We ask people “how are you?” and “how are you going?” all the time. It’s a very Australian thing to do.

But actually asking “are you OK?” is different. The actual terminology is very important.

It’s more forward. It invites people to say “no”.

It’s important to know it’s okay to say “no” and giving people permission to say “they’re not OK”.

You don’t have to solve their problems. You don’t have to be a qualified psychologist. You just need to listen.

Sometimes listening can be enough to get a person out of a crisis or simply help them get through whatever it is they’re going through.

UK, London - 4/8/18 Vitality Hockey Women Worl Cup Queen´s Elizabeth Park Copyrigth: World_Sport_Pics, Rodrigo Jaramillo Match ID: Day 13 Photo:

I first got involved with R U OK? when a friend who was working for them contacted me about having involvement in some way. I hadn’t heard of them before I got involved. My history with health, working as a nurse where you obviously study mental health, I had a bit of an interest there.

The message really aligns with one of my beliefs around helping people talk to each other, checking in. I’ve been an ambassador with them ever since, maybe six or seven years now.

In 2014, ex-Hockeyroo Ash Nelson and I walked the Kokoda Trail where we raised around $32,000 and then we did the Perth to Albany bike ride (approximately 730 kilometres) which raised $28,000, but the majority of it was about visiting rural and farming towns and spreading the message about mental health and R U OK?

Kokoda was incredible. We got to meet some amazing people along the way because they found out we were doing it for R U OK?, lots of people opened up and shared their stories. It was quite inspiring to hear different people’s stories. It was an incredible experience, one of the best things I’ve ever done.

Visiting mine sites has been the next phase for us as R U OK? Ambassadors. This is our fourth year going to mine sites.

Lynch RUOK1

We were up there for four days last week. It’s such a rewarding thing, trying to spread the message to a group of people who are in a really difficult environment.

We see a lot of parallels within our sport. You’re away from your family and friends (the Hockeyroos must move from their home towns to be part of Hockey Australia’s centralised High Performance program in Perth), you’re away from your support network, when issues arise you do have to rely on your mates around you and for these guys it’s their colleagues.

They work very, very hard, long days in tough conditions and they need to check in with each other. For us to go up there and put smiles on faces and do something different, over those four days, is great.

Ash and I were reflecting, after going to different work areas, meeting people and chatting and I reckon 100% of the conversations I had naturally ended up in the mental health wellbeing space with them sharing a personal experience.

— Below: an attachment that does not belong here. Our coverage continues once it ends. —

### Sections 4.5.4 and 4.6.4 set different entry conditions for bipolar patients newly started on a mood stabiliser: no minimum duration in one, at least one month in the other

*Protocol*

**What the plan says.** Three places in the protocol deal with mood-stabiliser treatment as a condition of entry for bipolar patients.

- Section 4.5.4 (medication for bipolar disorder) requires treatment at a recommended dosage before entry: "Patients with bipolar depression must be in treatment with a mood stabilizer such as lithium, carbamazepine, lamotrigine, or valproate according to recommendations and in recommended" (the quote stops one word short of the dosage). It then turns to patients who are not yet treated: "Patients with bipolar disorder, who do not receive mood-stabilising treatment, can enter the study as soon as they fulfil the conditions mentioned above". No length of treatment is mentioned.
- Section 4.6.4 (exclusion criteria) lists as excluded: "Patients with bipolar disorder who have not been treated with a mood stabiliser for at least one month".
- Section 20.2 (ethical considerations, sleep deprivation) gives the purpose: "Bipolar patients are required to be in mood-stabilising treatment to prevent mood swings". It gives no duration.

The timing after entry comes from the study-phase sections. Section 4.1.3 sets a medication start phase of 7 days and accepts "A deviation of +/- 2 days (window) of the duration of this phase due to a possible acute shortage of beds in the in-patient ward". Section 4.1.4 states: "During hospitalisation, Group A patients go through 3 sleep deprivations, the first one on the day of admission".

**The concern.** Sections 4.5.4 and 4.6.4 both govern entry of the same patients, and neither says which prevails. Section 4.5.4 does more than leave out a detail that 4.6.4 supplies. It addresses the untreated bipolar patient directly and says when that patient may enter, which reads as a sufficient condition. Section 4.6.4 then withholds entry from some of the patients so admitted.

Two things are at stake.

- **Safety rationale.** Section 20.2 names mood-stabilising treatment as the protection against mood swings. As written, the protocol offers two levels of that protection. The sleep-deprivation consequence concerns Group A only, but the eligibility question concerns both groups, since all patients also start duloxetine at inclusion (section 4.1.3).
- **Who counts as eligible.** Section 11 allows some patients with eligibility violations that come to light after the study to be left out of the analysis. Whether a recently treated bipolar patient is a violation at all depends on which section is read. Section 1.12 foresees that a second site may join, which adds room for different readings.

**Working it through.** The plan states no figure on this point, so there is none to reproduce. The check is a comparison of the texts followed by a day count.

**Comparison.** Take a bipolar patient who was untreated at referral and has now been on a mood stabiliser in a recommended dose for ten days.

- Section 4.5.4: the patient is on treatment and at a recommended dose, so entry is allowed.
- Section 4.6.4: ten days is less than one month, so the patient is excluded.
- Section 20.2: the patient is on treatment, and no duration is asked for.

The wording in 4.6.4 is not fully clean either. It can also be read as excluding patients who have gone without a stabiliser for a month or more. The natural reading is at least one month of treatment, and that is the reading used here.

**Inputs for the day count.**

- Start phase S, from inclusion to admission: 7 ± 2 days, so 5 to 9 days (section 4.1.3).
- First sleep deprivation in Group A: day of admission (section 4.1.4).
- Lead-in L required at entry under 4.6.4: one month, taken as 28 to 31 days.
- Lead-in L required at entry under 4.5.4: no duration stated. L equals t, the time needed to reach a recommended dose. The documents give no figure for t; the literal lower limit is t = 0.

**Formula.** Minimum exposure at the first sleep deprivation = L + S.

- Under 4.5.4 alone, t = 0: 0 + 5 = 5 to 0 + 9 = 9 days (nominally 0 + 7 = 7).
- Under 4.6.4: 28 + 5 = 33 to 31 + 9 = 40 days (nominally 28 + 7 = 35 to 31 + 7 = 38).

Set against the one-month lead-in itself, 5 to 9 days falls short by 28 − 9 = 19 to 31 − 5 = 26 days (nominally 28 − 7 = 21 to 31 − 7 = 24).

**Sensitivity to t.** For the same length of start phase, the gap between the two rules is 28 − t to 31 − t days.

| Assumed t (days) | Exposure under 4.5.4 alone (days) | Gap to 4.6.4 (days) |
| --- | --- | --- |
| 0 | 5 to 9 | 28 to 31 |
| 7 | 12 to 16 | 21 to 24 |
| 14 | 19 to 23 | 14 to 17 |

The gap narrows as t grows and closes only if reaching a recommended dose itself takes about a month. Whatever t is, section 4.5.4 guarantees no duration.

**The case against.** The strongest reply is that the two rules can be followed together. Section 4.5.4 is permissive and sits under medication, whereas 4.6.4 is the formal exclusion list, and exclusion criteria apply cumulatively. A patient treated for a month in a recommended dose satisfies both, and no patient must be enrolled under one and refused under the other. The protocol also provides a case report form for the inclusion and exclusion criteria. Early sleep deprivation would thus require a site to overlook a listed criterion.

We were just there to talk with them, to get to know them and their work area, but for some reason people felt comfortable enough to open up to us and share that experience which made us feel incredibly blessed. That’s what we’re all about.

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Mental health doesn’t discriminate. It affects everyone. From an athlete’s perspective we have to follow the message anyway, because R U OK? is about looking after each other and supporting each other.

The fact we, the Hockeyroos, have to move to Perth in a high-pressure environment away from your family and support networks means that we need to lean on each other a bit more. That’s the message I try to share anyway.

In R U OK? capacity it’s about suicide prevention and mental health. There’s definitely an aspect of prevention in how you can stop problems getting larger simply by talking about them.

From the first moment moving away into an unfamiliar environment, you’re on your own, you’ve got to find your own house, find your own job, meet new people, try and fit into something. The program provides you with a platform to be there but otherwise you’re fending for yourself.

It’s one thing to ring your parents at night to de-brief things but you need support from people who are actually there. Your teammates are the ones who are there all the time. They’re the ones we need to be educating to help provide it and they’re also the ones who’ll pick up on changes in you, which is what we try to explain to the guys on the mine site.

Lynch RUOK1

If someone has got something going on at home or is not in a good place, you’ll be the ones to see it.

It won’t be the psychologist, it won’t be the coach, it won’t be the administrator, and it’s the same for these guys, it won’t be the supervisor or the senior manager, it’ll be the guy who’s working next to you that’ll notice.

It’s about how you can jump in and ask “are you OK?” and basically listen. That’s the idea.

Rachael Lynch is a Hockeyroo, a goalkeeping coach, a nurse and an ambassador for “R U OK?” which is an Australian suicide prevention charity. Rachael last week spent time visiting workers in remote mine sites in WA’s north spreading the message and, ahead of “R U OK? Day” this Thursday.